Poop is a very important indicator of health in a kitten. Monitor the color, form, frequency, and smell to remain aware of any changes that could indicate a health problem. If you suspect illness, collect a stool sample and contact KHS for veterinary support.

Ongoing diarrhea is very serious and requires veterinary support as soon as possible. Diarrhea can be fatal for kittens if it lasts more than 24 hours, so please contact KHS if your kittens have loose and runny stool.

Upper Respiratory Infection (URI)

URIs are common and caused by contagious viruses and bacteria. Look for signs of:

  • Sneezing and discharge from eyes/nose

  • Congested breathing

  • Loss of appetite

  • Lethargy (lack of energy)

  • Dehydration

Symptoms can be alleviated by placing kittens in a steamy bathroom to break up congestion. Crusty, inflamed eyes should be kept clean with a warm, wet compress, and treated with an ophthalmic antibiotic.

If you notice any of these symptoms, please contact the foster team immediately.

GI Issues

Kittens are highly susceptible to GI issues from stomach parasites to stress-induced diarrhea. While common worms are treated with routine dewormer, some kittens have additional internal parasites such as coccidian or tapeworms. Contact us so we can help diagnose and provide treatment.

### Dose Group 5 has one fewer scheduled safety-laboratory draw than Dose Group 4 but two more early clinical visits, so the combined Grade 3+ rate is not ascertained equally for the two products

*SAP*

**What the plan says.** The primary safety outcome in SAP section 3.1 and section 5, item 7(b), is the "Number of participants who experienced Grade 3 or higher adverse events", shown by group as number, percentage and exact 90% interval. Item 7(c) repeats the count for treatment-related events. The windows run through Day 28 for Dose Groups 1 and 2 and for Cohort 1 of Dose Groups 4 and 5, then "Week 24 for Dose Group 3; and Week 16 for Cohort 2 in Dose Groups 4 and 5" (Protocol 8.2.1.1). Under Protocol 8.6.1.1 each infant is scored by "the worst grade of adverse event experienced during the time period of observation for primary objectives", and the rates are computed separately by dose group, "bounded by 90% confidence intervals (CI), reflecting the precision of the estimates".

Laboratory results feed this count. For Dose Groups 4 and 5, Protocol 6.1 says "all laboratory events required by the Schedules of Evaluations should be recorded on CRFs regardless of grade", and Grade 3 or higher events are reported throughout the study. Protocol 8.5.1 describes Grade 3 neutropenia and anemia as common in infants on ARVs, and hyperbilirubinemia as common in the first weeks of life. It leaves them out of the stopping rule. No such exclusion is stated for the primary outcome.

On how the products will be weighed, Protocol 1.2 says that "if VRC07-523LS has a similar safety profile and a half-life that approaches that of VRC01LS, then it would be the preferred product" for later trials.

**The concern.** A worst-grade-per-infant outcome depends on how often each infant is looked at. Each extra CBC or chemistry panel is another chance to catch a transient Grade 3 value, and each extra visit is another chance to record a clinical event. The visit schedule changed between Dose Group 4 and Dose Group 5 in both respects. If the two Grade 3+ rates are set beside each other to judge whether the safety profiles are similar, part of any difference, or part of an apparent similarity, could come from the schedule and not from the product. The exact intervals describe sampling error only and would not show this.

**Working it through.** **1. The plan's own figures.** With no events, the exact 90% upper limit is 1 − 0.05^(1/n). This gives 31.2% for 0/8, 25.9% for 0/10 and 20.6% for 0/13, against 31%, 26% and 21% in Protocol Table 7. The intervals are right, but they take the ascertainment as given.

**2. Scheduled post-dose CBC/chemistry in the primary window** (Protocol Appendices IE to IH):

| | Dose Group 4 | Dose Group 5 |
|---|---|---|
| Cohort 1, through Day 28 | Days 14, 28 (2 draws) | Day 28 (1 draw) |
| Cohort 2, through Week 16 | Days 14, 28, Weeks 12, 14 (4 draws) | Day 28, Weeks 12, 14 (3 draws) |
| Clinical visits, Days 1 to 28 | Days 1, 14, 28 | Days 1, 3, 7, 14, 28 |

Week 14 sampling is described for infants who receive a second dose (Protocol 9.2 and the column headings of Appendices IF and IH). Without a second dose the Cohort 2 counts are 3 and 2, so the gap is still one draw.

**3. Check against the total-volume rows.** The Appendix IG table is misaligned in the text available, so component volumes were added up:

Skin Issues

Kittens have sensitive skin, which can become irritated or infected. Scalding from urine or fecal matter can make the skin near the genitals a raw red color. Irritation should be kept clean with warm water, and protected with a topical cream like Aquaphor. If concerned about other skin complications, contact KHS for veterinary support. Ringworm is also common in kittens, especially during the months of July and August. Ringworm typically appears on the tips of the ears, tail, around the eyes or on the paws, but can show up anywhere on the body. If you see any hair loss on your foster kittens please be sure to let foster staff know.


All kittens over four weeks old are treated with Advantage Multi by KHS before they go to a foster home.

Foster kittens should NEVER be flea-dipped, flea-powdered, or flea-collared. These products are toxic, and can even cause adverse reactions in adults. If you notice fleas on your kitten, we can treat them with a mild flea preventative. You can also give them a bath with Dawn dish soap and keep their bedding clean to prevent and eliminate flea infestations.